Faculty of Arts


ANTHRO 761

Cultural Worlds in Anthropological Perspective


Description

This course is intended to develop familiarity with some significant writers and issues in social and cultural anthropology. In addition to reading some early works, we consider their contemporary influence. Some of the writers covered are not, themselves, anthropologists, but anthropology has always had a broad orientation, and the works we consider have been influential within the discipline.

Although no single moment marks the emergence of contemporary anthropology, we confine ourselves to the theorists of the late nineteenth century and afterwards to provide an understanding of some key intellectual developments in social and cultural anthropology.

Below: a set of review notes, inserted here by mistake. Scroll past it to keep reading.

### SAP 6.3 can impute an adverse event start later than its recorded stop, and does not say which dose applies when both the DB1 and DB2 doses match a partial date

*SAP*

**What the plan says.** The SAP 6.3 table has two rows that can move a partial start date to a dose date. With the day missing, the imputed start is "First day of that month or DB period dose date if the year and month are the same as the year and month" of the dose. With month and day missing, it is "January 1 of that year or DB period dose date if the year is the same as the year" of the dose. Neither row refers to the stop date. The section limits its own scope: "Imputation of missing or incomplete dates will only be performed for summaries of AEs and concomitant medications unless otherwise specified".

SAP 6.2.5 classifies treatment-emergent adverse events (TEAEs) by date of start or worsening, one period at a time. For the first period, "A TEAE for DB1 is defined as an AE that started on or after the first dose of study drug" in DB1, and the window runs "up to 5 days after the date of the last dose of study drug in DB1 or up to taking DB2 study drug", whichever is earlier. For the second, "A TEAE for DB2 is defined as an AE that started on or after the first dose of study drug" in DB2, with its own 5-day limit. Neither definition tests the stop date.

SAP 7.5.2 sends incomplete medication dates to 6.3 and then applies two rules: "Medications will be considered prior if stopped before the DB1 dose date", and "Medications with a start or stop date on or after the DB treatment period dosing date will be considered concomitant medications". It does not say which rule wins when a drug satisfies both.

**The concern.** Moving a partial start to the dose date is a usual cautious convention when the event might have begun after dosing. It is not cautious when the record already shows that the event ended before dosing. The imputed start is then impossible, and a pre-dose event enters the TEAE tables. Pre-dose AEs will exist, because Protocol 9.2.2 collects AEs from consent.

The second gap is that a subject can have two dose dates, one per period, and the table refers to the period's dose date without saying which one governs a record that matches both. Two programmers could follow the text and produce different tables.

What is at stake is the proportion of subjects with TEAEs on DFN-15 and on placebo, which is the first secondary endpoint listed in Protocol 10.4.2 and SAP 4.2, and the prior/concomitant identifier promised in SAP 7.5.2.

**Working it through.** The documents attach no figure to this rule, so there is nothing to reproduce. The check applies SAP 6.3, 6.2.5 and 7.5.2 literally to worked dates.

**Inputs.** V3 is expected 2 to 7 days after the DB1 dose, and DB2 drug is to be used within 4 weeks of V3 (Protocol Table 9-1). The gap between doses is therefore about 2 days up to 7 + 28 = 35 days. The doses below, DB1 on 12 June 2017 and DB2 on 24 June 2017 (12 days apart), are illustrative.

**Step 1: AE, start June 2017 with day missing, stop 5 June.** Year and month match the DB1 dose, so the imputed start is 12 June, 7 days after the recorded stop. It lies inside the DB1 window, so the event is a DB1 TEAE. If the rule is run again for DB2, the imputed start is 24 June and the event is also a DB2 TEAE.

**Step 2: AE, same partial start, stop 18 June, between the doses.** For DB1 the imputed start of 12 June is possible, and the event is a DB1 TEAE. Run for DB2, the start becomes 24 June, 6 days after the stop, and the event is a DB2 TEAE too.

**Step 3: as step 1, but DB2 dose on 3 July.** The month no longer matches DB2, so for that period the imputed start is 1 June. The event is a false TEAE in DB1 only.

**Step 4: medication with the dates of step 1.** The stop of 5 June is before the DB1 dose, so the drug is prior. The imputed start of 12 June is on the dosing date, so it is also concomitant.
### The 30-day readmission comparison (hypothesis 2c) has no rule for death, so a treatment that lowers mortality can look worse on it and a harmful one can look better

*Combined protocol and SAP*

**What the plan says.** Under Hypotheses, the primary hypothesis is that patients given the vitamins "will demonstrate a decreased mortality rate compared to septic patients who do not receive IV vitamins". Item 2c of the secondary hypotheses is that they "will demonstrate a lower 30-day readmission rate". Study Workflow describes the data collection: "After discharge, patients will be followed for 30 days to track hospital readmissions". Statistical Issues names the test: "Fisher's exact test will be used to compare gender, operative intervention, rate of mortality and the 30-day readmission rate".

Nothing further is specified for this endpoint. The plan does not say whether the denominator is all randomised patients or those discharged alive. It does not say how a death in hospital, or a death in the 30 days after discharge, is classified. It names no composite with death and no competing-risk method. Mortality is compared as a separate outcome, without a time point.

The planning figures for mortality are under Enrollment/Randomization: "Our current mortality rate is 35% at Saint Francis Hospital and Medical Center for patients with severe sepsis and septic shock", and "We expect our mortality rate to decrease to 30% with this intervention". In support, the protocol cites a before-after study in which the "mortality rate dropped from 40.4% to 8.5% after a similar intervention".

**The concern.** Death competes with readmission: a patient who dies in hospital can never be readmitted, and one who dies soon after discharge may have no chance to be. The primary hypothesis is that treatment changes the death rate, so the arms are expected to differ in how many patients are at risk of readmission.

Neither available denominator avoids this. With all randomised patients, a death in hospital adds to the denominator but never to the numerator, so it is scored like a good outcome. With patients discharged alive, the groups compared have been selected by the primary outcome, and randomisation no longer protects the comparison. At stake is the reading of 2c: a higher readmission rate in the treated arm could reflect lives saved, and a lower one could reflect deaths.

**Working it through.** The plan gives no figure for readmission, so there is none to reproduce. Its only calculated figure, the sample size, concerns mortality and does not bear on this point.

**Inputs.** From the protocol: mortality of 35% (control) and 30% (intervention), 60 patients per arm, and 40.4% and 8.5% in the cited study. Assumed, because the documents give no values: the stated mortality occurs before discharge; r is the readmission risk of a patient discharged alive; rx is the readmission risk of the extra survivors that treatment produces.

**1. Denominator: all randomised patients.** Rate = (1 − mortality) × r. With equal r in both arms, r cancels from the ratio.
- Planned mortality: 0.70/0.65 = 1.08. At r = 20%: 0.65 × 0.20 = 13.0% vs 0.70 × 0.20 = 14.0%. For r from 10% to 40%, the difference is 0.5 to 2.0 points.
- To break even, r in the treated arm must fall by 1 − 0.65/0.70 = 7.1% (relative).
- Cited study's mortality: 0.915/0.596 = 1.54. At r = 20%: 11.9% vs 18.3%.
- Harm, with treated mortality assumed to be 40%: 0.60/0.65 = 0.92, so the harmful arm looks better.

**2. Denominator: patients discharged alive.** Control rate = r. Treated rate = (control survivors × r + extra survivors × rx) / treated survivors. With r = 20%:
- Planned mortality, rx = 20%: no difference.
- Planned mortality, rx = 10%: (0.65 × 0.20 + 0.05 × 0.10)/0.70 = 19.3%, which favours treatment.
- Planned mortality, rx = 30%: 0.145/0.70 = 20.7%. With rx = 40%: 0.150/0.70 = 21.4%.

Learning Outcomes

  • Insight into the nature of theoretical analysis generally
  • Understanding of key aspects of the theories covered
  • Developed ability to discern complementary and contrasting relationships between theoretical approaches
  • Critical insight into the value of different theoretical perspectives and their potential relevance
  • A capacity for balanced engagement with contemporary issues and debates in sociocultural anthropology
  • Theoretical resources appropriate to the development of Masters-level research in sociocultural anthropology

Availability 2020

Semester 2

Lecturer(s)

Coordinator(s) Dr Christine Dureau

Reading/Texts

Ferguson, James, 1999. Expectations of Modernity: Myths and Meanings of Urban Life on the Zambian Copperbelt. Berkeley: Cambridge University Press.

Points

ANTHRO 761: 15.0 points


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